Last Sunday morning, when we gathered here for worship, none of us could have imagined the week that would unfold before us. Do you remember what you were thinking about then, last Sunday? School vacation week maybe, or watching the Boston Marathon? Finishing up your taxes, possibly a Monday off from work, maybe a spring clean-up of your yard, or even a trip somewhere? Taxes were certainly on my mind—I knew I owed some, but wasn’t sure how much and dreaded finding out for certain—plus I had a lot of concern that my second box of completed thesis copies, which I copied and sent the day before, would make it to Toronto without incident, unlike the first box that got waylaid along the way. (It did make it, by the way, on Wednesday as scheduled). I was also thinking about meetings to come and pastoral concerns and who knows what else.
Well, the two homemade bombs at the Marathon changed all that—for most of us in a less profound way, mainly—but for others far more permanently, as they lost people they love and as some were injured unbelievably. Since Monday afternoon we’ve all been on an uninvited and unwelcome roller-coaster of emotion: shock and fear, then a degree of resolve, inspiration and hope, and then more shock, more fear, more anxiety, and finally, Friday night, some sense of relief.
My mother called me on Saturday morning, saying that I must feel good that it’s all over. And I do. Or at least I feel relief that the two suspects can’t hurt anyone else. But of course, it’s really not all over. There’s so much that we don’t know and don’t understand yet, if ever. Unfortunately, it may be quite some time before our many questions are answered, the most important of which is simply: “Why”? Why would anyone want to disrupt something as joyful and innocuous as the Boston Marathon? Why would anyone want to indiscriminately hurt and kill people he or she didn’t even know? Why here? Why now? Just, why?
And then when the photos and the identity of the suspects were revealed, we might have wondered, too, and we might wonder still, why young men like those we presume did these horrible acts—with their futures ahead of them—would want to throw their own lives away for seemingly no reason, along with those they hurt and killed. A few moments of attention is all they got out of all of this, and even that wasn’t so glamorous. Certainly they didn’t become heroes of anything or anyone. The younger brother, especially, seems to have really had a lot to live for: a graduate of the Cambridge Rindge & Latin School, with a college scholarship, recently made a U.S. citizen, lots of friends, great sense of humor, even a nice disposition. But the older brother, too, about whom the deeper concern is centered, had some good things in his life, too—extraordinary talent as a boxer, also talent as a musician, a family that loved him, even it seems, a wife and a two-year old baby. Why throw all of that away for nothing good?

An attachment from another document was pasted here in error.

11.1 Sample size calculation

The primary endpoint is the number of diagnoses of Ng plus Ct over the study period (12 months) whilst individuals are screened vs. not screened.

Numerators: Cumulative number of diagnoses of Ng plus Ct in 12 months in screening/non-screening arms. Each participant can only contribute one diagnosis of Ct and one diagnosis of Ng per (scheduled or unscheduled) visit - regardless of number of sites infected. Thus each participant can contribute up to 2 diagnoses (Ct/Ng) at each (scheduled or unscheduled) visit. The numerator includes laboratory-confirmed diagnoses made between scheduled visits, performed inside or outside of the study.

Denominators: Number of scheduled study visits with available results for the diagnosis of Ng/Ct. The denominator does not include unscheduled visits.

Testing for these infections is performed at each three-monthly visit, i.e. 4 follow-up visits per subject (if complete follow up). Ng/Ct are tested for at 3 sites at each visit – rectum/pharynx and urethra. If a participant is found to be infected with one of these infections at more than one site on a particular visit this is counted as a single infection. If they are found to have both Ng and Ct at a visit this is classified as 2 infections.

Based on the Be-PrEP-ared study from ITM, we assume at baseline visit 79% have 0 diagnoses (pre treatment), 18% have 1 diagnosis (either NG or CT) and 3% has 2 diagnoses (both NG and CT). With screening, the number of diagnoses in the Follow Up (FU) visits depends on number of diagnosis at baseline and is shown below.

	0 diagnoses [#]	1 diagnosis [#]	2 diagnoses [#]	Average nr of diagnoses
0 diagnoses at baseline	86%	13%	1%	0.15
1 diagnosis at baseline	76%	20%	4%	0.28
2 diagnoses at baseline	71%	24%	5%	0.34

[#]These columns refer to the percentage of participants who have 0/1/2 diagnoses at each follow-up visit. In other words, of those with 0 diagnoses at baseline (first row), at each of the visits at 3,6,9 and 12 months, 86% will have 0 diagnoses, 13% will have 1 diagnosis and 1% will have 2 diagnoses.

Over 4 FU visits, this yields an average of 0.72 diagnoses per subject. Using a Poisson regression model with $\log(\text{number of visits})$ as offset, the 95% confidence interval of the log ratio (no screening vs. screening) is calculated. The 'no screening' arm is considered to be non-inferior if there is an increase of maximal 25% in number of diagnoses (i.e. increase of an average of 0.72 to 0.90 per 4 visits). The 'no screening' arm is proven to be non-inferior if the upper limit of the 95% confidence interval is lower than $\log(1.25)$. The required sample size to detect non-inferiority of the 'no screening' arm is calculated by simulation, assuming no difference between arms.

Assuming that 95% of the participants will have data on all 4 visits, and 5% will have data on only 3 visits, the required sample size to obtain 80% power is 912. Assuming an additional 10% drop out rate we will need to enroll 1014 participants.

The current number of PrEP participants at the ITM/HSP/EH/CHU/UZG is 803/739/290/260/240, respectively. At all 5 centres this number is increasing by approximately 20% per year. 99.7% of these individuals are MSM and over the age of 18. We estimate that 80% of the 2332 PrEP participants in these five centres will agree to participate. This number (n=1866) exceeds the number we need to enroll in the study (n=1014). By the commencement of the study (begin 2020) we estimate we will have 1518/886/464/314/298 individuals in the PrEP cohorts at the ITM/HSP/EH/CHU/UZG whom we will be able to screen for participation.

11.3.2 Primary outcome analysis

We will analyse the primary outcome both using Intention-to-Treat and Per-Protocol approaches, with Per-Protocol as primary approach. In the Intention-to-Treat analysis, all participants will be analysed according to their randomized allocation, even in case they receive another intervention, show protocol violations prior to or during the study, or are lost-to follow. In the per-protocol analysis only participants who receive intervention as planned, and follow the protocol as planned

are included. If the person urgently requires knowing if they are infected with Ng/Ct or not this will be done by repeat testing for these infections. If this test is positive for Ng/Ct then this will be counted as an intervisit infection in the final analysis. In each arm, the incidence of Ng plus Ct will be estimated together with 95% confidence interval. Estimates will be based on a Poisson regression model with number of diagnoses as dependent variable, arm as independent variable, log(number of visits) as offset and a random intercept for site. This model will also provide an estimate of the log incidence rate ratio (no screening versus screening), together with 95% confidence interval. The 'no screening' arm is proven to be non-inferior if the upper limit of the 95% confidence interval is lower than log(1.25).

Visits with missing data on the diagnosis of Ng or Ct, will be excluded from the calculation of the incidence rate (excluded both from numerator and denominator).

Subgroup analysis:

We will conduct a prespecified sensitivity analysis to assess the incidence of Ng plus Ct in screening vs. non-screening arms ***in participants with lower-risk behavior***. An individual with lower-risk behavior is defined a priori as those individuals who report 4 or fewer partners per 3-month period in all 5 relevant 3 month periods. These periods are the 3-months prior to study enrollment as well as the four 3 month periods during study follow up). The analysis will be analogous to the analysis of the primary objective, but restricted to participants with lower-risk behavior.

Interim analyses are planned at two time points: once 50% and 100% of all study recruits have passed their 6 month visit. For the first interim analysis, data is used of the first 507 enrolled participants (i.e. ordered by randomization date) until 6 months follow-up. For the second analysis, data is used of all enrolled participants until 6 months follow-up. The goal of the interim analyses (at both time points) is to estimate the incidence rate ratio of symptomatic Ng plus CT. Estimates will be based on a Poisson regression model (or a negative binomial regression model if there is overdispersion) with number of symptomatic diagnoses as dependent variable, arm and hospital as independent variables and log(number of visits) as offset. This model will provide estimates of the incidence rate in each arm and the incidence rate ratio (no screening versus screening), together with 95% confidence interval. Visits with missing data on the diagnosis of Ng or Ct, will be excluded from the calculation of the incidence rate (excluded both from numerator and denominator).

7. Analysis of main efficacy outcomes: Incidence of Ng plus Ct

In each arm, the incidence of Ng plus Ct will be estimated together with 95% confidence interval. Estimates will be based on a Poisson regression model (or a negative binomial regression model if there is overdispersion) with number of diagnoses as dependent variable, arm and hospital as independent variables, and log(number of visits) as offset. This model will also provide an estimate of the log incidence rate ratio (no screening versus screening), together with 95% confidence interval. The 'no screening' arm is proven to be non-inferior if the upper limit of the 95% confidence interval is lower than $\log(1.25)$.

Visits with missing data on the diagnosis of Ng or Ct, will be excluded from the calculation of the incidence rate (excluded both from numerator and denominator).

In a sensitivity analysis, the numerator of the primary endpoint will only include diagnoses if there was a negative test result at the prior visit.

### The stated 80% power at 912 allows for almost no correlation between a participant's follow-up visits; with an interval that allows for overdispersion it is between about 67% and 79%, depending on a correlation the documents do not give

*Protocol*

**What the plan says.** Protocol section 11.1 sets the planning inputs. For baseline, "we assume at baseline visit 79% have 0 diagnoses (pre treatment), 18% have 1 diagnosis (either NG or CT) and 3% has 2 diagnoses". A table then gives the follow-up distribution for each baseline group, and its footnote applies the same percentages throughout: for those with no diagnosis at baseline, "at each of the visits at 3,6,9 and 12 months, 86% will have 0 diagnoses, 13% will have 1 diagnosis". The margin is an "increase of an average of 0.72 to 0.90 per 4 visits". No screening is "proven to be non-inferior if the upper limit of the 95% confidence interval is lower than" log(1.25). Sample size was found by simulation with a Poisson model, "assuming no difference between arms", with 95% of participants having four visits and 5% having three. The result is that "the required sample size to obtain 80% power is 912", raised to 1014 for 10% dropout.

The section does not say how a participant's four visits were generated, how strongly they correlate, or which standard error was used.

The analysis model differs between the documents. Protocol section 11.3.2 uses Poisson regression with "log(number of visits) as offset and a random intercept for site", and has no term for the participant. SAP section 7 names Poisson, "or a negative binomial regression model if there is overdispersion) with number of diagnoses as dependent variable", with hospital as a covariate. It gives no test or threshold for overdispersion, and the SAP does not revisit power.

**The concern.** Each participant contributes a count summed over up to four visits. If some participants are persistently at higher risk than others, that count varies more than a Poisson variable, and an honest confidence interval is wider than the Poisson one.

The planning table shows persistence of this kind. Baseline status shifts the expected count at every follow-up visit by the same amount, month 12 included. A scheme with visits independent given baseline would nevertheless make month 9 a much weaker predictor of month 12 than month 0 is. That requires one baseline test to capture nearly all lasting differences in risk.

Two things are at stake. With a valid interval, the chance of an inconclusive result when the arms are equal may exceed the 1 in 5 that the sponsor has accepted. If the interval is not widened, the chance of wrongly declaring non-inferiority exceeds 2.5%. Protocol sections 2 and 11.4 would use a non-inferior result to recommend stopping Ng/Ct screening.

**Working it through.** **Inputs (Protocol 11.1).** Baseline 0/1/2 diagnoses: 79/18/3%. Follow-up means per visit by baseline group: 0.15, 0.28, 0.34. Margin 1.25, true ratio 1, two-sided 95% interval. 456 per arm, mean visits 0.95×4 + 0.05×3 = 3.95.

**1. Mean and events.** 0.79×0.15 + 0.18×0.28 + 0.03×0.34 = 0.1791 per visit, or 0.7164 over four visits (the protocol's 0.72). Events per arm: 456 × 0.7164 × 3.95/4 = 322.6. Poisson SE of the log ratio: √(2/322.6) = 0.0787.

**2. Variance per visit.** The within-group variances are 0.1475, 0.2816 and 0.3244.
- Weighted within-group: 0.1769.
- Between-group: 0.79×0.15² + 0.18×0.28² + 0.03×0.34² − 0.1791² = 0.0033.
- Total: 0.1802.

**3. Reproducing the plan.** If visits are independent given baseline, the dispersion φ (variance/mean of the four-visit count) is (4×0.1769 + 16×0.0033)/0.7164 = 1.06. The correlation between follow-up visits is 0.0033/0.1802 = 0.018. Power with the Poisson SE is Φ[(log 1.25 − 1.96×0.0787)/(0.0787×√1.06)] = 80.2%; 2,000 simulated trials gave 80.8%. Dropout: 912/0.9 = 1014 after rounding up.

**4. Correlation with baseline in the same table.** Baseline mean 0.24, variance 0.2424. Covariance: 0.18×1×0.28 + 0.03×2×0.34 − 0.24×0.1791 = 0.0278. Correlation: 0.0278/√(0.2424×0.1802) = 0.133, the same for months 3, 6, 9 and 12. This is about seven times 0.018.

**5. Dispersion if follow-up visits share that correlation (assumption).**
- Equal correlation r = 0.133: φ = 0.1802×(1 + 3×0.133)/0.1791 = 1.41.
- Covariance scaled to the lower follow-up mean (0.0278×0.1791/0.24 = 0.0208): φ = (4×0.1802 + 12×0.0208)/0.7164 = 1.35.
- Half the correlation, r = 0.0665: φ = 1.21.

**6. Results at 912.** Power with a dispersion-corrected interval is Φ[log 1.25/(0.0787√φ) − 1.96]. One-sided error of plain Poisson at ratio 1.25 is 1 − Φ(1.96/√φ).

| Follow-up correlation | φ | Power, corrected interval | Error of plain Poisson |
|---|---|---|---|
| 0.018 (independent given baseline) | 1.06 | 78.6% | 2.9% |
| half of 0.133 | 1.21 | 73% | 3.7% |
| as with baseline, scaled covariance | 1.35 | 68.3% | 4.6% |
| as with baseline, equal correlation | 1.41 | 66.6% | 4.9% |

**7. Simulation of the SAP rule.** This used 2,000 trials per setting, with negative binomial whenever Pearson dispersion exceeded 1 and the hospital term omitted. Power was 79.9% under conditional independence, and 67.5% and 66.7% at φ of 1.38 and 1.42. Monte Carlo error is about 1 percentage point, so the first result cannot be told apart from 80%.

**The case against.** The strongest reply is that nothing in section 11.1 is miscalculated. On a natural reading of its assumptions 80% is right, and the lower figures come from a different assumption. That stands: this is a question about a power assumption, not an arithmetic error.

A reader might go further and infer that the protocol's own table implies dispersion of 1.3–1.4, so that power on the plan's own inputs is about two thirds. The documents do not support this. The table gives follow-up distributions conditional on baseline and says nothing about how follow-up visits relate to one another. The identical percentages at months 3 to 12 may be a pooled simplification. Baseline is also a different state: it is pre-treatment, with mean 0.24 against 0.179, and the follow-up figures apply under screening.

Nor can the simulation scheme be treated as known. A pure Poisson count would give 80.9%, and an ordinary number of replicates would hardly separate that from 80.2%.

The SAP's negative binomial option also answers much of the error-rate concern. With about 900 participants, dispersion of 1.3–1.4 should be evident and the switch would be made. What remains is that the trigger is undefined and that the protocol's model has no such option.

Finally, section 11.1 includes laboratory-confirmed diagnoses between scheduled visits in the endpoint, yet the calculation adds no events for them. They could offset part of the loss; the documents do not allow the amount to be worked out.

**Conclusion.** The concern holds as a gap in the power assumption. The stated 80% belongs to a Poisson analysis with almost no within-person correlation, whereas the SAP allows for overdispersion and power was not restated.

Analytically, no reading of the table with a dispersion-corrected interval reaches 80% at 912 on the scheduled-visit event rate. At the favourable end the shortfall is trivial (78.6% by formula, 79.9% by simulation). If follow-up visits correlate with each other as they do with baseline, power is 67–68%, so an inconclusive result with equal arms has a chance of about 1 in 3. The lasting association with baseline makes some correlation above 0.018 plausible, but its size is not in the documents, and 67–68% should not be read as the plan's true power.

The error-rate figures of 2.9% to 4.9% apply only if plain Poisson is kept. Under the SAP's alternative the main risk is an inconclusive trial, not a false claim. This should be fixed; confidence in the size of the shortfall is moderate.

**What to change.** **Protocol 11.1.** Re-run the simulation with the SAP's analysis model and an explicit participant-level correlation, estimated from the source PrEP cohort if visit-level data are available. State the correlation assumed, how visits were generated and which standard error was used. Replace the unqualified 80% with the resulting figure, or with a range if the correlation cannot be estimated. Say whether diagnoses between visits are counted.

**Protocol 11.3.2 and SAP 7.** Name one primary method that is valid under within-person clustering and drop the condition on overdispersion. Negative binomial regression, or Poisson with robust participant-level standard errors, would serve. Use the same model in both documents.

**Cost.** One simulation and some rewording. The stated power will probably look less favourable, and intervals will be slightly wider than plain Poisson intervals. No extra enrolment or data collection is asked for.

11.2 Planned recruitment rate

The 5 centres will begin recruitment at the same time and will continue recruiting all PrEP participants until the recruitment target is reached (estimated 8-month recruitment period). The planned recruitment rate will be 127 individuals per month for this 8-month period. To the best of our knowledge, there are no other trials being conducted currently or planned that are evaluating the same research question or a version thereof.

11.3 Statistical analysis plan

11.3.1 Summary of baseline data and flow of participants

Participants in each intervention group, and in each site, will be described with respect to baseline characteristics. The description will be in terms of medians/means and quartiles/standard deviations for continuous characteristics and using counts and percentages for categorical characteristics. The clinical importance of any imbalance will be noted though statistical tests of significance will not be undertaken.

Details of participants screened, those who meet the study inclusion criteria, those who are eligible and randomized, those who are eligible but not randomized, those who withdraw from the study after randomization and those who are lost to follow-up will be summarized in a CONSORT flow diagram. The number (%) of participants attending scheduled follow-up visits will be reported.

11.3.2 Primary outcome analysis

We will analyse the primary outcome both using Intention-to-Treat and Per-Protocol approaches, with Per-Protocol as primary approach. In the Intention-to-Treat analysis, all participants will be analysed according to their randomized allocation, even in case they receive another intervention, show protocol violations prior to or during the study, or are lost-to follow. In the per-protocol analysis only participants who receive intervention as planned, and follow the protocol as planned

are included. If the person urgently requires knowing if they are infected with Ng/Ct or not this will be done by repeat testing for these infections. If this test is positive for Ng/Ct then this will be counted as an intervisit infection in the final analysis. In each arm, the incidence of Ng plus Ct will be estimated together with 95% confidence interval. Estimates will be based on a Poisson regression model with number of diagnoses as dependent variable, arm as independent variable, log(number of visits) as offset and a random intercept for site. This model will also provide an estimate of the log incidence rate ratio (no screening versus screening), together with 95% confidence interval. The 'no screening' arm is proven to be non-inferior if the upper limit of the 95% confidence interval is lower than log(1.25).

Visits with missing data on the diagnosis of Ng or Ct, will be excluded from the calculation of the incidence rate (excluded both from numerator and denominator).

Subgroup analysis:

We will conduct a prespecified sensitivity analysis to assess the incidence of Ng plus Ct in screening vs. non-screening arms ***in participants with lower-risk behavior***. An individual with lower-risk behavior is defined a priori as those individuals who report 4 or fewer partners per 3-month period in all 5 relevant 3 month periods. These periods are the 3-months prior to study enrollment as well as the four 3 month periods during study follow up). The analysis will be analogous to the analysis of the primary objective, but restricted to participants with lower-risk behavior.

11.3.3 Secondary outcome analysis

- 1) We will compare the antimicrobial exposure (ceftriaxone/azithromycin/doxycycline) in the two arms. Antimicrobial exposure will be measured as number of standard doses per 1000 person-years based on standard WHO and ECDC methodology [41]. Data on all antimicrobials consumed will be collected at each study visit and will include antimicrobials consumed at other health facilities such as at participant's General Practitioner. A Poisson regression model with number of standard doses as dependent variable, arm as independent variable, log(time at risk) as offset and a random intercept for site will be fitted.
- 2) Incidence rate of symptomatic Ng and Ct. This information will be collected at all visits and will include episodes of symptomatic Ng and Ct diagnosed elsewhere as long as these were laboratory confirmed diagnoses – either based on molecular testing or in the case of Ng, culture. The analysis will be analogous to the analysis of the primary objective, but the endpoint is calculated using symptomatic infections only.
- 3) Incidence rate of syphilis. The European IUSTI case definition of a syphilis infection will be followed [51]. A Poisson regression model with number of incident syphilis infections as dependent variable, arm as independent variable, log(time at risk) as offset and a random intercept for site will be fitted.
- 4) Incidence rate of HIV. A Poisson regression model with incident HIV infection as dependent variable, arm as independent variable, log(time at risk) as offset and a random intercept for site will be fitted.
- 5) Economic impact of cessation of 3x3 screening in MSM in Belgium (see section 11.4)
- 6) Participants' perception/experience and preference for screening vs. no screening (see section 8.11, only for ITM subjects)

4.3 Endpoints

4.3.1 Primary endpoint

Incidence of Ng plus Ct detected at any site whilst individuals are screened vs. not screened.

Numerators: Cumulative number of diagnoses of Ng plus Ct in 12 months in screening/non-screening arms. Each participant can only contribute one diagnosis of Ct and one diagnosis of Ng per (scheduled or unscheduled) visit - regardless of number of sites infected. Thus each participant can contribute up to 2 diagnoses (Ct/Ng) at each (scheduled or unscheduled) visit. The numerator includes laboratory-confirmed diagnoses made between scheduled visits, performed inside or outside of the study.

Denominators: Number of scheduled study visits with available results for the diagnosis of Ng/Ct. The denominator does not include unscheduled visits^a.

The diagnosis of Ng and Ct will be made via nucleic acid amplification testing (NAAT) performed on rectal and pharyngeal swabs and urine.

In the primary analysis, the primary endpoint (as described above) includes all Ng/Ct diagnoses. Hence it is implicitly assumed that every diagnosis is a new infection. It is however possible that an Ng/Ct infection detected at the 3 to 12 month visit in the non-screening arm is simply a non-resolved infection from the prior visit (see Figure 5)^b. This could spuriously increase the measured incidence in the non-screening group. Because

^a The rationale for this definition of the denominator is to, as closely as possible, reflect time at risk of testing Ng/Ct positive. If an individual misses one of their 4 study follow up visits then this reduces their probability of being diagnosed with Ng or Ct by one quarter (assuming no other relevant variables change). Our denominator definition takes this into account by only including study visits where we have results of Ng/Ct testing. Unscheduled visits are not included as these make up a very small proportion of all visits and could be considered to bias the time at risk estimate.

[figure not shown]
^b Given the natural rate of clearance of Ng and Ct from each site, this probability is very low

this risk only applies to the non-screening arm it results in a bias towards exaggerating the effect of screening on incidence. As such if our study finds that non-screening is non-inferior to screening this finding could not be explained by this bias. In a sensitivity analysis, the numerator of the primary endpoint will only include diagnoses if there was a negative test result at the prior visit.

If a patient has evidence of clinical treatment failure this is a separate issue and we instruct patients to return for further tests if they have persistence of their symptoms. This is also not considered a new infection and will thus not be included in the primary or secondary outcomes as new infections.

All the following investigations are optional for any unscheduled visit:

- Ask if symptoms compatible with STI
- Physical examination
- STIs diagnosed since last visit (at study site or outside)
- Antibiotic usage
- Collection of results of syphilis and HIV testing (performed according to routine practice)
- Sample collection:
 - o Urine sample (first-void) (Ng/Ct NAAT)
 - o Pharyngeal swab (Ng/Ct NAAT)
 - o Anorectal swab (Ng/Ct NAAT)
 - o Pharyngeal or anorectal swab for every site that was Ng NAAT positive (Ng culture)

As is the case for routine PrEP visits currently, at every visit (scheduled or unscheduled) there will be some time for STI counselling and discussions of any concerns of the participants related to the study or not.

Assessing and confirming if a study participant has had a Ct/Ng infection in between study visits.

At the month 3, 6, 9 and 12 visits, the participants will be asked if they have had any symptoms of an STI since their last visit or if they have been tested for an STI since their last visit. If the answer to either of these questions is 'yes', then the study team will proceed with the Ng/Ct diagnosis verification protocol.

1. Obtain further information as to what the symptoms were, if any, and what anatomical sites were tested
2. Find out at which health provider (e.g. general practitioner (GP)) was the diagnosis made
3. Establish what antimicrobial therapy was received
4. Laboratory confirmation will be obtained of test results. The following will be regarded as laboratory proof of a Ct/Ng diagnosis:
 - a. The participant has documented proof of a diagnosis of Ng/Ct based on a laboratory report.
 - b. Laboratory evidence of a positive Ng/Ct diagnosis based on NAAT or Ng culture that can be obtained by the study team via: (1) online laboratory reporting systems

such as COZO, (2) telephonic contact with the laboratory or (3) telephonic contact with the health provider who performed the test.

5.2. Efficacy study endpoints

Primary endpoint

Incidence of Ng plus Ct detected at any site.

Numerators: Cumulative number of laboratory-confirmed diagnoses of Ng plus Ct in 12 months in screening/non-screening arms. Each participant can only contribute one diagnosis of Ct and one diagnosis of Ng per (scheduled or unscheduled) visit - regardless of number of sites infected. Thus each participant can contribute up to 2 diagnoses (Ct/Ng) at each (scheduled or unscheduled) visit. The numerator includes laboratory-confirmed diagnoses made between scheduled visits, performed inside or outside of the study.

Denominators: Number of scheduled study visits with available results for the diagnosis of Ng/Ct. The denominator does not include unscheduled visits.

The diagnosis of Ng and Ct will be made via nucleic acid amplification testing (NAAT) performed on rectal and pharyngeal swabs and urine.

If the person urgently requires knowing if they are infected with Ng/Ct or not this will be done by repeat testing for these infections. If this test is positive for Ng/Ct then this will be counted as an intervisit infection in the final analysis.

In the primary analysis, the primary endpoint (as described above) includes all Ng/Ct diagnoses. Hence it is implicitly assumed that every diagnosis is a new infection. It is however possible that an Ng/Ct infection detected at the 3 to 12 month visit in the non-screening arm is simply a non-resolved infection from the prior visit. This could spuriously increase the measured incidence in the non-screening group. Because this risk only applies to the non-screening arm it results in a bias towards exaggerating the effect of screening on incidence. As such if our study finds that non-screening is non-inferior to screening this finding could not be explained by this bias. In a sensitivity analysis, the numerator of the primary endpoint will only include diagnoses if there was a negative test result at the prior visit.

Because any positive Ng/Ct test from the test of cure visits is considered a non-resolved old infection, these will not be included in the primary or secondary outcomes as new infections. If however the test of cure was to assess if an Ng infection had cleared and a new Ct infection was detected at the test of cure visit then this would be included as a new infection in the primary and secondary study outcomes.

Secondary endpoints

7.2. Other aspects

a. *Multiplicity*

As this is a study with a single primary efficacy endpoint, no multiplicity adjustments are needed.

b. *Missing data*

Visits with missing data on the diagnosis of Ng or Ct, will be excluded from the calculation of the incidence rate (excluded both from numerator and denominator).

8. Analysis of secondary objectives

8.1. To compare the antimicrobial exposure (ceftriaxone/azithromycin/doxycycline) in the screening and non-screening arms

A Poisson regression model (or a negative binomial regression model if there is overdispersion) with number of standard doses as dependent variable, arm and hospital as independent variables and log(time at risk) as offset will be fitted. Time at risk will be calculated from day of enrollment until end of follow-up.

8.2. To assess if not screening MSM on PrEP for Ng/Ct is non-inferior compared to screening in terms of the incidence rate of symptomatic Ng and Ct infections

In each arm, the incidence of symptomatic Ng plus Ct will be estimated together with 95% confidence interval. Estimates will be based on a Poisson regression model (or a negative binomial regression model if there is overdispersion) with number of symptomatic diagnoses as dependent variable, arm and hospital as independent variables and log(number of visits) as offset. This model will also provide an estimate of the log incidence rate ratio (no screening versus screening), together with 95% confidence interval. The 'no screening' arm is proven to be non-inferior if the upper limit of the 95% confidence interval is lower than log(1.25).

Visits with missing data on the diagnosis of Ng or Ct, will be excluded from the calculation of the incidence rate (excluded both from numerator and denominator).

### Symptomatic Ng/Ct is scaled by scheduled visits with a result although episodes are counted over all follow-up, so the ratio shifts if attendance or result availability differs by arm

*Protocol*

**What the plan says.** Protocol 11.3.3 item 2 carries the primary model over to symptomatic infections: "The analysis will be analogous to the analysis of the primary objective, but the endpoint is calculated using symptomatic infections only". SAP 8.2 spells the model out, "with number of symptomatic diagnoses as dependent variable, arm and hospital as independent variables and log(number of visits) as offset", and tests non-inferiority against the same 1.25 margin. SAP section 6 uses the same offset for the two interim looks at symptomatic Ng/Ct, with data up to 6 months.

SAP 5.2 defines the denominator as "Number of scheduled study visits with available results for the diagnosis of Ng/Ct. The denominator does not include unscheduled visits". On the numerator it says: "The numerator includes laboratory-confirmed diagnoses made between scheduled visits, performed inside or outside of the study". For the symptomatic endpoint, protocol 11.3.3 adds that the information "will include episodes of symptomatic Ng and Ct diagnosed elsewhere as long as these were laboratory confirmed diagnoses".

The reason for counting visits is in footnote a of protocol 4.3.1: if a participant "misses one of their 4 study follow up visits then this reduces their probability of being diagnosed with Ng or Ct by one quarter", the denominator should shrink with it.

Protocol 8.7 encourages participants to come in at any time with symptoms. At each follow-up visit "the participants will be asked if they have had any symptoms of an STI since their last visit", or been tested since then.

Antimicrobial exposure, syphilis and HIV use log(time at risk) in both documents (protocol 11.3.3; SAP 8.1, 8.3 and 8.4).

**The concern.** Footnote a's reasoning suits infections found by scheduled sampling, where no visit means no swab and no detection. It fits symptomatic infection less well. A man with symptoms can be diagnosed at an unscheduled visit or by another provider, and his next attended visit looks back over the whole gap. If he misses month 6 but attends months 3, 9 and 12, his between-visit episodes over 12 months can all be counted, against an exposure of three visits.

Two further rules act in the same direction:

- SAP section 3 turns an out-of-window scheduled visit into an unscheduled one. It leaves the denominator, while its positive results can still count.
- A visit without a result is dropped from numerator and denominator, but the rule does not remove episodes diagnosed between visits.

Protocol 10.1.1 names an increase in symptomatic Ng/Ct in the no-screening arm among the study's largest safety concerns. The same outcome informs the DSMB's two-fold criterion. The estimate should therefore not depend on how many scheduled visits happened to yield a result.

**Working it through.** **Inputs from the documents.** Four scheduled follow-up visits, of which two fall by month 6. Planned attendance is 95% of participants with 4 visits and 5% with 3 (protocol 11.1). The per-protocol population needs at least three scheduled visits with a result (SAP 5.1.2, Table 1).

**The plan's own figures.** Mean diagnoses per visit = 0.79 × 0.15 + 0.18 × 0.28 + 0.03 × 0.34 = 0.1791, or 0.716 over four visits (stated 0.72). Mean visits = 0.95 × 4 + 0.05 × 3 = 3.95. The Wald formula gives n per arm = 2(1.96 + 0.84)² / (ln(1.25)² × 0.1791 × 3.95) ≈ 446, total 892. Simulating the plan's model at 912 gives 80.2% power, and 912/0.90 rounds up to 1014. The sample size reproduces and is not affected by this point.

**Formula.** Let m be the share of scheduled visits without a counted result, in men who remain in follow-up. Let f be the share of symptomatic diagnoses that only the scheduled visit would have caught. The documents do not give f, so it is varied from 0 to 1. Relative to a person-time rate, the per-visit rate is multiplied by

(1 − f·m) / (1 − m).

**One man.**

Surely these brothers didn’t think they could just return to their normal lives on Tuesday morning, without notice, as if nothing had happened. And the presence of several bombs and explosive devices in their apartment would suggest that they didn’t really expect to, either. Or at least one of them didn’t. Maybe over time we’ll get answers, at least partial, to some of these questions that still hang over us. Though, we’ll probably never really, totally, know. And we’ll never totally be the same as we were on Monday morning, either.
But in the meantime, we go on with our lives, because we have to. Not the same. Not untouched. Not unchanged. But still moving along, moving ahead. I thought about that on Thursday morning—before the extraordinary dramatic events of Friday—when I was in downtown Boston following an early budget meeting at the cathedral. Usually after these things I just head home on the subway—diocesan budget meetings are exhausting, especially when they start at 8 a.m. But Thursday was an especially beautiful day and I didn’t really have to be anywhere in particular for a while. So, I walked leisurely through the Boston Common and then down Charles Street on Beacon Hill—one of my favorite streets in the city. It was so gorgeous that bright spring morning. In fact, it seemed even more gorgeous than ever. Flowers were starting to bloom, birds were chirping, I paid special attention to the unique majesty of Beacon Hill’s architecture. It all was like a special gift from God. Like I was in the most beautiful city in the world, or if not the world, then certainly the United States. I’m not sure Boston is quite as beautiful as Stockholm, but it’s close.